What was the sprint trial?

The Systolic Blood Pressure Intervention Trial (SPRINT) is a 2-arm, multicenter, randomized clinical trial designed to test whether a treatment program aimed at reducing systolic blood pressure (SBP) to a lower goal than currently recommended will reduce cardiovascular disease (CVD) risk.

Why was the sprint trial stopped?

This went on for more than three years, after which the trial was stopped because of a lower rate of the primary composite cardiovascular outcome in the intensive as compared to the standard treatment patients (-25%, P ≤ 0.001).

What is the Sprint criteria?

The guidelines define high blood pressure for adults as systolic readings of 130 mm Hg or higher or diastolic readings of 80 mm Hg or higher. This a change from the old guideline definition for high blood pressure, which was systolic readings of 140 mm Hg or higher or diastolic readings of 80 mm Hg or higher.

What is the Accord trial?

ACCORD is the first large clinical trial to compare the cardiovascular effects of a statin (simvastatin) and placebo, or inactive pill, to combination therapy of a statin (simvastatin) and a fibrate (fenofibrate) in high-risk adults with type 2 diabetes. The ACCORD lipid trial involved 5,518 participants.

Does sprinting lower blood pressure?

Sprinting Take Cares Of Your Heart – Improves Heart Health Sprinting is not just about weight loss, but also comes with cardiovascular benefits. It can help lower your blood pressure.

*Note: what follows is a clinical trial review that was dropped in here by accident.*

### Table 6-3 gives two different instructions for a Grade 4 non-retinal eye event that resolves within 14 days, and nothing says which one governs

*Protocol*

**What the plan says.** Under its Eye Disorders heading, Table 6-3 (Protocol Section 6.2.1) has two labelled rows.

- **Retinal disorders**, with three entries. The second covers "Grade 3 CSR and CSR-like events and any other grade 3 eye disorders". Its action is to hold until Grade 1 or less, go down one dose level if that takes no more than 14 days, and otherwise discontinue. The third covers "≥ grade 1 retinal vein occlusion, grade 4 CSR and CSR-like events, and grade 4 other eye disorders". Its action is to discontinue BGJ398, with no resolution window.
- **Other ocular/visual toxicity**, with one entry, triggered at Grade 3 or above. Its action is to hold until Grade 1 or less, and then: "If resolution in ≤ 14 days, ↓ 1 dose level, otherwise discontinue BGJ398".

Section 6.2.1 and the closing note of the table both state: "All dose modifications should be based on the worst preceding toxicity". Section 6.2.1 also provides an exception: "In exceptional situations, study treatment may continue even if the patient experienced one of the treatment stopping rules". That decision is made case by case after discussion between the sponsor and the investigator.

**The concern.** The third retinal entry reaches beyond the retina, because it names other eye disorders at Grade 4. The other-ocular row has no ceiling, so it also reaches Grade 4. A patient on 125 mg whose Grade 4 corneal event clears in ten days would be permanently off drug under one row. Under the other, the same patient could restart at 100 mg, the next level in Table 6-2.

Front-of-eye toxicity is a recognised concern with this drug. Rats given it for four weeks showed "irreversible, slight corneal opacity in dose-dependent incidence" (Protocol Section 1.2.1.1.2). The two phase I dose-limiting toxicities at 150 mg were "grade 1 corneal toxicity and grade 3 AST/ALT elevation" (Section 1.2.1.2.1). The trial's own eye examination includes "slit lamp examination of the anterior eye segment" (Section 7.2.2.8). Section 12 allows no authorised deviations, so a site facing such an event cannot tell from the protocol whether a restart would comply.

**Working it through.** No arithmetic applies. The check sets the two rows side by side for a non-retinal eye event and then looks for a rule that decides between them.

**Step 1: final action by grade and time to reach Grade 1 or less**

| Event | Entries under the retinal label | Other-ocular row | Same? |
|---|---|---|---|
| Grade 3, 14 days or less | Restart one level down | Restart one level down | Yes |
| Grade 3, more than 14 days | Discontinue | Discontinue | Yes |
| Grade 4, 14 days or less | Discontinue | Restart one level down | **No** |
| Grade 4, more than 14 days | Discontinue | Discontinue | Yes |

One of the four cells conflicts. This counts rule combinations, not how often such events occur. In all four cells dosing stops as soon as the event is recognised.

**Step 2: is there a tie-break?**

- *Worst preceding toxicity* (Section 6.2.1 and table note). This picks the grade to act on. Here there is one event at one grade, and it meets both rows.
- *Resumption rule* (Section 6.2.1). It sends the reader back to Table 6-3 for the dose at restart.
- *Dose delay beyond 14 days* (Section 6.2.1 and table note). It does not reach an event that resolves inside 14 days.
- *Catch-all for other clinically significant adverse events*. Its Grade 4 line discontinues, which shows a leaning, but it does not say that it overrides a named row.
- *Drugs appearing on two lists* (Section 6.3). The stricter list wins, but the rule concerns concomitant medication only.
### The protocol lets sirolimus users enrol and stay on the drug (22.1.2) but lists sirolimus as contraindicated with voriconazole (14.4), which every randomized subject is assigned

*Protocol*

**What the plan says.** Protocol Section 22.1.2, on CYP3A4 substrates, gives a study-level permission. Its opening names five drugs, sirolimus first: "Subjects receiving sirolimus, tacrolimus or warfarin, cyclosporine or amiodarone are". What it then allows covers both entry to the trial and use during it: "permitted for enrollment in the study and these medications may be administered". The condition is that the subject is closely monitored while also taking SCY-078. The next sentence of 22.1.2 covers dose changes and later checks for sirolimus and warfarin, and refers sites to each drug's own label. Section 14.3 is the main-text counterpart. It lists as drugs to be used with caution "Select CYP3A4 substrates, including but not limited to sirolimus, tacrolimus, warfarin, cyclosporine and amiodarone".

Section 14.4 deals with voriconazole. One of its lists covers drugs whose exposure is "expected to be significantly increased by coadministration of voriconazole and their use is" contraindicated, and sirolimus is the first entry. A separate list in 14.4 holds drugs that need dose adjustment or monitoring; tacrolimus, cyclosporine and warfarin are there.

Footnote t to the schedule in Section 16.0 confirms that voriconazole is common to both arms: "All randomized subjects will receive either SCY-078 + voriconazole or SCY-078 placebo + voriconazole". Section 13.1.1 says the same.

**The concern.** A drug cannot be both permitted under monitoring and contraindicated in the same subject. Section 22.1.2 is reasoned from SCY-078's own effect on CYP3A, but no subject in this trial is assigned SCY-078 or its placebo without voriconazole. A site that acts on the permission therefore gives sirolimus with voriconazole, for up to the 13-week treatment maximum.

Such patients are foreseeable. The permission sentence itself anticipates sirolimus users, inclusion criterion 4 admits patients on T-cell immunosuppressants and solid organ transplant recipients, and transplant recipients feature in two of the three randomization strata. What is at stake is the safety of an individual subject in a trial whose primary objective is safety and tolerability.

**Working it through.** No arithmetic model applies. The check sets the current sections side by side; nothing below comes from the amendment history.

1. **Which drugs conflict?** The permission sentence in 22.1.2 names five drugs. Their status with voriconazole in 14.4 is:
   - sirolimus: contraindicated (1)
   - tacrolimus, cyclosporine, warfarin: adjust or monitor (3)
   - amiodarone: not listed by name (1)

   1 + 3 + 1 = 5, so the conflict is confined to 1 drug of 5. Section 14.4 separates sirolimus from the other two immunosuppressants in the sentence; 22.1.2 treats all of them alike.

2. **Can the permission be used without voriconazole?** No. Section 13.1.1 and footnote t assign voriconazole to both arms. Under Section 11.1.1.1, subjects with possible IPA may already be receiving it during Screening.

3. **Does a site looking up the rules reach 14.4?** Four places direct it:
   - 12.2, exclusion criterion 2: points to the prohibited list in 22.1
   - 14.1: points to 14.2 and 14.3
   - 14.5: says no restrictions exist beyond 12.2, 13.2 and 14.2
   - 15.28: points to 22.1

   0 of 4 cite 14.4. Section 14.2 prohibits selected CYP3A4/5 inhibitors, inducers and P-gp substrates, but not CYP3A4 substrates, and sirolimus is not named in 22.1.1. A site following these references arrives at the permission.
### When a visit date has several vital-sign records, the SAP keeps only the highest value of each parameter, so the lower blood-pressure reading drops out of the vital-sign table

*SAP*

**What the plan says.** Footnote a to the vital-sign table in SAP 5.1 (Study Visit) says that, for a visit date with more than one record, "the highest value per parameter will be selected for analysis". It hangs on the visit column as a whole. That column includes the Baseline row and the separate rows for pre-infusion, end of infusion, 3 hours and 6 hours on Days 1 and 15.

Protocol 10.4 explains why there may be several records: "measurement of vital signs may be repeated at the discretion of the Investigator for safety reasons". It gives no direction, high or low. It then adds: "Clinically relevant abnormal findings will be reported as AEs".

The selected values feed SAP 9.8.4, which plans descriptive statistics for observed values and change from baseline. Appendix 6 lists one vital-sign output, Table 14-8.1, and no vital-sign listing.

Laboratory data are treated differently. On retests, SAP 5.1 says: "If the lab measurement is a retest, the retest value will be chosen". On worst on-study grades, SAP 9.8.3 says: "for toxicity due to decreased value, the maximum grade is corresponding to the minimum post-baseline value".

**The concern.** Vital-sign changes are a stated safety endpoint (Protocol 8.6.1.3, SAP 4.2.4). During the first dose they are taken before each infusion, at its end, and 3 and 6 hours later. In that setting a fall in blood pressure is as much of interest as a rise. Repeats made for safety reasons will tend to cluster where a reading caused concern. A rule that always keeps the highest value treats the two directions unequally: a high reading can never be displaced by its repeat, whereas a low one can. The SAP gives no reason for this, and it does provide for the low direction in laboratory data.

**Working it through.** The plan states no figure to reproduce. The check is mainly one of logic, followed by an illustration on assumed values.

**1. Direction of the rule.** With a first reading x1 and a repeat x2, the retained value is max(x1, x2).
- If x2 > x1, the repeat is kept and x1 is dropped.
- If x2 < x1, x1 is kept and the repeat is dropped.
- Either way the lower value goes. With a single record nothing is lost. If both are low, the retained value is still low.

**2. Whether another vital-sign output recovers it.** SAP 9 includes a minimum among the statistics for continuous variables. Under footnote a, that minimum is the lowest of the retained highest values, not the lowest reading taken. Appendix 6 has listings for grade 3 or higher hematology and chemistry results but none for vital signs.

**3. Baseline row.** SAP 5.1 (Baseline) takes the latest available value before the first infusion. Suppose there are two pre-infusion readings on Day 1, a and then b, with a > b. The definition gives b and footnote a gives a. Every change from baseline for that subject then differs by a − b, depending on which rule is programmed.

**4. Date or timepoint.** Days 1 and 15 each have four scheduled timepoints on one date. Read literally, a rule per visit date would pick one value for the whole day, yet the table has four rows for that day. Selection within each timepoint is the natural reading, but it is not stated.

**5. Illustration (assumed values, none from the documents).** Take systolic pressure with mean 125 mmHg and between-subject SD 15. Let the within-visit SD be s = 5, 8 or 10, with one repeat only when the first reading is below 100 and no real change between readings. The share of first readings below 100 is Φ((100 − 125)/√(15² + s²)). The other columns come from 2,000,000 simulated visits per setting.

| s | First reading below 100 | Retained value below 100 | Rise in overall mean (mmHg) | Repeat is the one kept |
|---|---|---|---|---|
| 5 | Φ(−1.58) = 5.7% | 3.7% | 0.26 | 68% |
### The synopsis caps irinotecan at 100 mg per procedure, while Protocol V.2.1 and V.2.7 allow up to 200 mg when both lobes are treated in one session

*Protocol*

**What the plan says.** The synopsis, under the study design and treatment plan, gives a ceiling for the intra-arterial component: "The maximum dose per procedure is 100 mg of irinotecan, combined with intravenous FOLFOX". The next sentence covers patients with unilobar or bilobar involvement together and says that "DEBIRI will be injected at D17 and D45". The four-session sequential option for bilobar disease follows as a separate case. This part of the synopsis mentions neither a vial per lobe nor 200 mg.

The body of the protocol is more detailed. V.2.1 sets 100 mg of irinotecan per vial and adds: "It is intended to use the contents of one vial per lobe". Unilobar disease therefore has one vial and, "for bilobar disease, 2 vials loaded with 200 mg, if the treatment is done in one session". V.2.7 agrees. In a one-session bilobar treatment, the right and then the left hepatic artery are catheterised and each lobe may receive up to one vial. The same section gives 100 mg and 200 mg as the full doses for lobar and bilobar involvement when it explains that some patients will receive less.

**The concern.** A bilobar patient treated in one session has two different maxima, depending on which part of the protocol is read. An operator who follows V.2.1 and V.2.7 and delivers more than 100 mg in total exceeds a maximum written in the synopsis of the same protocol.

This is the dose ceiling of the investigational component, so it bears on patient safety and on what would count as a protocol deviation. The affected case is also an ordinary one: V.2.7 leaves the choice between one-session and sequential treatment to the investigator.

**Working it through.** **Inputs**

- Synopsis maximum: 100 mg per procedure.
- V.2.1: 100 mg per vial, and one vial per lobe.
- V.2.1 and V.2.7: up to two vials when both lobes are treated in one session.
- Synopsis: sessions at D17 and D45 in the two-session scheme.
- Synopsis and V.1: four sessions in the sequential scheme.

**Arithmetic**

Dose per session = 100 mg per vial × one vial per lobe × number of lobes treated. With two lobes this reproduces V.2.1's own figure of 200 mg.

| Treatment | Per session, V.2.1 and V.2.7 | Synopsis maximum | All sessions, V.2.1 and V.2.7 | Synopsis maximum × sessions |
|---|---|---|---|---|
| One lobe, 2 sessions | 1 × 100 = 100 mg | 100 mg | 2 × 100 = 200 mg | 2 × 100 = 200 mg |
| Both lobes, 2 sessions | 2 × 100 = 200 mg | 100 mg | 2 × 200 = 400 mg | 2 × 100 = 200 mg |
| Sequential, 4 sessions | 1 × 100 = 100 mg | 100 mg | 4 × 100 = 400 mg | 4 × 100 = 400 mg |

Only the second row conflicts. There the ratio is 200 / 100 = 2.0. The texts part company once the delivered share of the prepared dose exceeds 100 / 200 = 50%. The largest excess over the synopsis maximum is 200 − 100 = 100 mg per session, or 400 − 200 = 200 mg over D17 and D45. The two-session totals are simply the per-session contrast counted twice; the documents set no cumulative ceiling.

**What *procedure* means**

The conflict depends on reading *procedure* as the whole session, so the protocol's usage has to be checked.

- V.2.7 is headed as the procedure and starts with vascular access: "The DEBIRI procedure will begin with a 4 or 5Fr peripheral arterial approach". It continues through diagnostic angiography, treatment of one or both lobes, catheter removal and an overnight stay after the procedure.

What is the goal blood pressure for diabetes?

Patients with diabetes mellitus — In patients with diabetes, we suggest a goal blood pressure of 120 to 125/<80 mmHg (using the non-routine [preferred] measurement methods including standardized office-based measurement, AOBPM, home blood pressure, and ABPM) or 125 to 130/<80 mmHg (using routine office measurements).

Who funded the accord trial?

The study of more than 10,000 participants is sponsored by the National Institutes of Health. ACCORD is one of the largest studies ever conducted in adults with type 2 diabetes who were at especially high risk of cardiovascular events, such as heart attacks, stroke, or death from cardiovascular disease.

Can I sprint at 50?

While it’s a good idea to periodically increase your workout intensity, adding sprints to a running or jogging routine could put you at greater risk for injury after 50, Holland says. “Some people can do a 7-minute mile after age 50, but most benefit more from a slow and steady pace,” he says.

What is normal blood pressure for a 70 year old diabetic?

The International Diabetes Federation suggests different BP targets according to age and recommends BP target values <130/80 mmHg for patients with diabetes younger than 70 years, target values <140/90 mmHg for patients 70–80 years old, and target values of <150/90 mmHg for patients over 80 years old (21).